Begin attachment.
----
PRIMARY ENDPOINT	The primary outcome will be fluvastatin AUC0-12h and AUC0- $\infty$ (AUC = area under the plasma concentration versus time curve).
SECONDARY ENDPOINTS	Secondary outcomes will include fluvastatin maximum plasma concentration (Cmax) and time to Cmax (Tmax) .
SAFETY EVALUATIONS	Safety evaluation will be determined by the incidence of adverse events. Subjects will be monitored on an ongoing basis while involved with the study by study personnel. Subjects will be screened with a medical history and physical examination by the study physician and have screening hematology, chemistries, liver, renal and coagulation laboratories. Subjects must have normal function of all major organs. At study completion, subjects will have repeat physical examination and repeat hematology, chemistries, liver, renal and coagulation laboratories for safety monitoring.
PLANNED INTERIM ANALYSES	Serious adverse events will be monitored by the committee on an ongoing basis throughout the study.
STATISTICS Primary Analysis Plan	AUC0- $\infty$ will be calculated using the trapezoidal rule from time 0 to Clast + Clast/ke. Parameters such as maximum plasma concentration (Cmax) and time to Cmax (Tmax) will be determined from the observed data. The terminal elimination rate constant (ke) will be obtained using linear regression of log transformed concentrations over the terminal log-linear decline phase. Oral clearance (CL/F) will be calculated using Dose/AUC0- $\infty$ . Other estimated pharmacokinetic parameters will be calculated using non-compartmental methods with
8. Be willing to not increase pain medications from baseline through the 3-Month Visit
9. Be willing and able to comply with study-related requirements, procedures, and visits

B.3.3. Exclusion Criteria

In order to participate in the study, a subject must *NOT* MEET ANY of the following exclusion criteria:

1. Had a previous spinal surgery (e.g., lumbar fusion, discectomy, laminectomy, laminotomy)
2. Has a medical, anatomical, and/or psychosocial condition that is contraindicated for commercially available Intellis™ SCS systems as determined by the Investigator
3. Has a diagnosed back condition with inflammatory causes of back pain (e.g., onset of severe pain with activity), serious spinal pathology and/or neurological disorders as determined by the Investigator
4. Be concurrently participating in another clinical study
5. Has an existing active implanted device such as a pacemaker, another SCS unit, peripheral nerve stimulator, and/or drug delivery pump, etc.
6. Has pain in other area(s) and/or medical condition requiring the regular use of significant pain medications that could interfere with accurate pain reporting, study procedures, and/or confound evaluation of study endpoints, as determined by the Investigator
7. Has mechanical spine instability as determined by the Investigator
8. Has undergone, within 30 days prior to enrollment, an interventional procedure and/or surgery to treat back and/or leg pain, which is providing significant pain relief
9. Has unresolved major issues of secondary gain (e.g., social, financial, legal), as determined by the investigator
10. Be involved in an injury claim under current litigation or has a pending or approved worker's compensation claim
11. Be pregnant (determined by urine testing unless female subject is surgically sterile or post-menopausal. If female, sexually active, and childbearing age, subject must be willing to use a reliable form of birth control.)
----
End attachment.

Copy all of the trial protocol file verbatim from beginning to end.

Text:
PRIMARY ENDPOINT	The primary outcome will be fluvastatin AUC0-12h and AUC0- $\infty$ (AUC = area under the plasma concentration versus time curve).
SECONDARY ENDPOINTS	Secondary outcomes will include fluvastatin maximum plasma concentration (Cmax) and time to Cmax (Tmax) .
SAFETY EVALUATIONS	Safety evaluation will be determined by the incidence of adverse events. Subjects will be monitored on an ongoing basis while involved with the study by study personnel. Subjects will be screened with a medical history and physical examination by the study physician and have screening hematology, chemistries, liver, renal and coagulation laboratories. Subjects must have normal function of all major organs. At study completion, subjects will have repeat physical examination and repeat hematology, chemistries, liver, renal and coagulation laboratories for safety monitoring.
PLANNED INTERIM ANALYSES	Serious adverse events will be monitored by the committee on an ongoing basis throughout the study.
STATISTICS Primary Analysis Plan	AUC0- $\infty$ will be calculated using the trapezoidal rule from time 0 to Clast + Clast/ke. Parameters such as maximum plasma concentration (Cmax) and time to Cmax (Tmax) will be determined from the observed data. The terminal elimination rate constant (ke) will be obtained using linear regression of log transformed concentrations over the terminal log-linear decline phase. Oral clearance (CL/F) will be calculated using Dose/AUC0- $\infty$ . Other estimated pharmacokinetic parameters will be calculated using non-compartmental methods with
8. Be willing to not increase pain medications from baseline through the 3-Month Visit
9. Be willing and able to comply with study-related requirements, procedures, and visits

B.3.3. Exclusion Criteria

In order to participate in the study, a subject must *NOT* MEET ANY of the following exclusion criteria:

1. Had a previous spinal surgery (e.g., lumbar fusion, discectomy, laminectomy, laminotomy)
2. Has a medical, anatomical, and/or psychosocial condition that is contraindicated for commercially available Intellis™ SCS systems as determined by the Investigator
3. Has a diagnosed back condition with inflammatory causes of back pain (e.g., onset of severe pain with activity), serious spinal pathology and/or neurological disorders as determined by the Investigator
4. Be concurrently participating in another clinical study
5. Has an existing active implanted device such as a pacemaker, another SCS unit, peripheral nerve stimulator, and/or drug delivery pump, etc.
6. Has pain in other area(s) and/or medical condition requiring the regular use of significant pain medications that could interfere with accurate pain reporting, study procedures, and/or confound evaluation of study endpoints, as determined by the Investigator
7. Has mechanical spine instability as determined by the Investigator
8. Has undergone, within 30 days prior to enrollment, an interventional procedure and/or surgery to treat back and/or leg pain, which is providing significant pain relief
9. Has unresolved major issues of secondary gain (e.g., social, financial, legal), as determined by the investigator
10. Be involved in an injury claim under current litigation or has a pending or approved worker's compensation claim
11. Be pregnant (determined by urine testing unless female subject is surgically sterile or post-menopausal. If female, sexually active, and childbearing age, subject must be willing to use a reliable form of birth control.)